## 3 The topological field model for antigen-free immune system

In this section, we generalize the way how Parisi’s linear model represents immunological memory by a linear mean field. The antibodies of the idiotypic cascade are denoted by \(Ab_i\); during the production of \(Ab_1\), ignited directly by the antigen, the environment of lymphocytes is modified by \(Ab_2\): the life-span of the \(Ab_1\)-producing cells and the population of helper cells specific for \(Ab_1\) increase. The symmetry of the couplings \((J_{ik}=J_{ki})\) implies that \(Ab_3\) should be rather similar to \(Ab_1\), the internal image of \(Ab_2\) should persist after it disappeared, its presence induces the survival of memory cells directed against the antigen. The process continues by iteration. In the extended model, we assume the production of \(Ab_i\) is conditioned to different extents and also by the simultaneous presence of a subset of \(2, 3, ... , N\), antibodies.

A weakness of this representation is that the possible equilibrium configurations of the network are fixed, whereas we want the network to be capable of learning which antibodies should be produced without assuming that only a fraction of all antibodies have physiological relevance. Therefore, whilst we maintain the global cost function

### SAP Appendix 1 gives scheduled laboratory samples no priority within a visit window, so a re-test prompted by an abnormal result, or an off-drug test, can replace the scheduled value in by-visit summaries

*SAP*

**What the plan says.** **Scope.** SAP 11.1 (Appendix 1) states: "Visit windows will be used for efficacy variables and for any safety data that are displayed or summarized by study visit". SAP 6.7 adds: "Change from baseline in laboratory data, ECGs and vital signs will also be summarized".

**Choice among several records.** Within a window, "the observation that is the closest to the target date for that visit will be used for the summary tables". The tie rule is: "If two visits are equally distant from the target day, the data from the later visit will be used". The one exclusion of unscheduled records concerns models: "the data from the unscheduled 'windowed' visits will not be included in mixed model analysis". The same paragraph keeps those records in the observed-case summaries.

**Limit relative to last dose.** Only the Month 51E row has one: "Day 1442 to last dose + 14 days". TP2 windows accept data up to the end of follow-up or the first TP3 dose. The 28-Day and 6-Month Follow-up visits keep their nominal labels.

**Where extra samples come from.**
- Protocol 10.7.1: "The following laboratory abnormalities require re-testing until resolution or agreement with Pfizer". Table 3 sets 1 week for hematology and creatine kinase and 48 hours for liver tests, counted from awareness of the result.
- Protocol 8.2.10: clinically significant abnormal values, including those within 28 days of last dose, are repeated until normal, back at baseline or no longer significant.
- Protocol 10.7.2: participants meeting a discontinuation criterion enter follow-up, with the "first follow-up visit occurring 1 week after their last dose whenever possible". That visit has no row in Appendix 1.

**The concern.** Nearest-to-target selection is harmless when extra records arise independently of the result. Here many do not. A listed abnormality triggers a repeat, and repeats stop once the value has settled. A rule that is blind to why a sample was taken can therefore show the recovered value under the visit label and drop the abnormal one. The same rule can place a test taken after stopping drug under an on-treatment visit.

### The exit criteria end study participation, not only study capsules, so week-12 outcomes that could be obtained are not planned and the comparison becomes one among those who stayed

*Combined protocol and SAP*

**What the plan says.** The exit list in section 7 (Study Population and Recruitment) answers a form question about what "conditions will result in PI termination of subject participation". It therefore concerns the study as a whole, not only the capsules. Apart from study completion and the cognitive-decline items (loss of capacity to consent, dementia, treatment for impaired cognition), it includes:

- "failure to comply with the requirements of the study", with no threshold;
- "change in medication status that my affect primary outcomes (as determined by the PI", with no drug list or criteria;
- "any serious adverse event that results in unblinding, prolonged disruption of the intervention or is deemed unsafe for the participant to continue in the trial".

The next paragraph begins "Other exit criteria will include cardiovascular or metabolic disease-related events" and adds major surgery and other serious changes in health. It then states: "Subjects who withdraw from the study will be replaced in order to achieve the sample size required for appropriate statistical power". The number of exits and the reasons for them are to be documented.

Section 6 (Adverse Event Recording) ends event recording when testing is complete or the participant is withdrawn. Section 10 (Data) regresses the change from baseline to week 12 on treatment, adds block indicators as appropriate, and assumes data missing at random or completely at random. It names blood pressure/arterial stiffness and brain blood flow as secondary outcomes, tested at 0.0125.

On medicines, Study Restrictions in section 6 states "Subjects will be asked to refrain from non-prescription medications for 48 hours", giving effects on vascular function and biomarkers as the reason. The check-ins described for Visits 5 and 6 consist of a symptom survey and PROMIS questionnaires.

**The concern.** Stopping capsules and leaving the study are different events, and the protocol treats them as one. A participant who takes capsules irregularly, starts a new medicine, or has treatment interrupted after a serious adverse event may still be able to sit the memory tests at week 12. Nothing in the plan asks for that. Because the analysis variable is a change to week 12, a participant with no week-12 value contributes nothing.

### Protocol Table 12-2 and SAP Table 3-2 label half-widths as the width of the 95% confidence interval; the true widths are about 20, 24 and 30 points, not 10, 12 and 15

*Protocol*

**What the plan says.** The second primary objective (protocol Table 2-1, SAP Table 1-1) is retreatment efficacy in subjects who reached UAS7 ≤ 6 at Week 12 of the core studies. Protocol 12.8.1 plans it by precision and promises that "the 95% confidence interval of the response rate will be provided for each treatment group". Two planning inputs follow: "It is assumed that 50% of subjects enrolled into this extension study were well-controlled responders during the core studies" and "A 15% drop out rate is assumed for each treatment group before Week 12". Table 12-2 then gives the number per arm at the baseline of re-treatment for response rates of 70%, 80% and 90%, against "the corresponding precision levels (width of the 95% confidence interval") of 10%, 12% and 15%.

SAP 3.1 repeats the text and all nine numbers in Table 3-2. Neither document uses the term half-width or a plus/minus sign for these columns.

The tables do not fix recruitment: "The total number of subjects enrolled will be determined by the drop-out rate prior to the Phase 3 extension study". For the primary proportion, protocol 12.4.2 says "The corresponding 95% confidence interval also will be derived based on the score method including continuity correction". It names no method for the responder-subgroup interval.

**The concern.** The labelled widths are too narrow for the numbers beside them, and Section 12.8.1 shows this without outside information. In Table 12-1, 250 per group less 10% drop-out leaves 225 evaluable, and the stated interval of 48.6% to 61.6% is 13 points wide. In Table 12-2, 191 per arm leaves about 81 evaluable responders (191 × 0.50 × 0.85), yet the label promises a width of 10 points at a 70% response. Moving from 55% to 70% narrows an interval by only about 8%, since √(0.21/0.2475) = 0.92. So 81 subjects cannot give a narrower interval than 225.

we consider in the space of antibodies \(\mathcal {A}\), the points of which are labelled by \(i=1 \dots ,N \), the graph \(\mathcal {G}\) generated by the \(J_{ik} \ne 0\) (for simplicity we assume here that \(J_{ik}\in [ -1, +1 ]\) when \(J_{ik} \ne 0\)). We next extend \(\mathcal {G}\) to the simplicial complex \(\mathcal {C}\), obtained from \(\mathcal {G}\) by completion, constructing the simplicial complex \(\mathcal {C}\) which has \(\mathcal {G}\) as 1-skeleton (scaffold), see Fig. 5. Each \(n\)-cycle in \(\mathcal {C}\) cannot be seen as composition of two-body interactions, but represents a true \(n\)-body interaction; in other words, any relationship expressed in the cycle is unique in its configuration. We denote by \(C^{(n)} ([l_1, \dots l_{(n+1)} ] \)) the cycles of \(\mathcal {C}\), and by \(\delta _{k,i}\) the presence or the absence of \(i\) in the cycle (\(\delta _{k,i}=1\) if \(k=i\), \(\delta _{k,i}=0\) if \(k\ne i\)) and we generalize then the standard linear form for the mean field \(h_i\) to the form:

In the partition function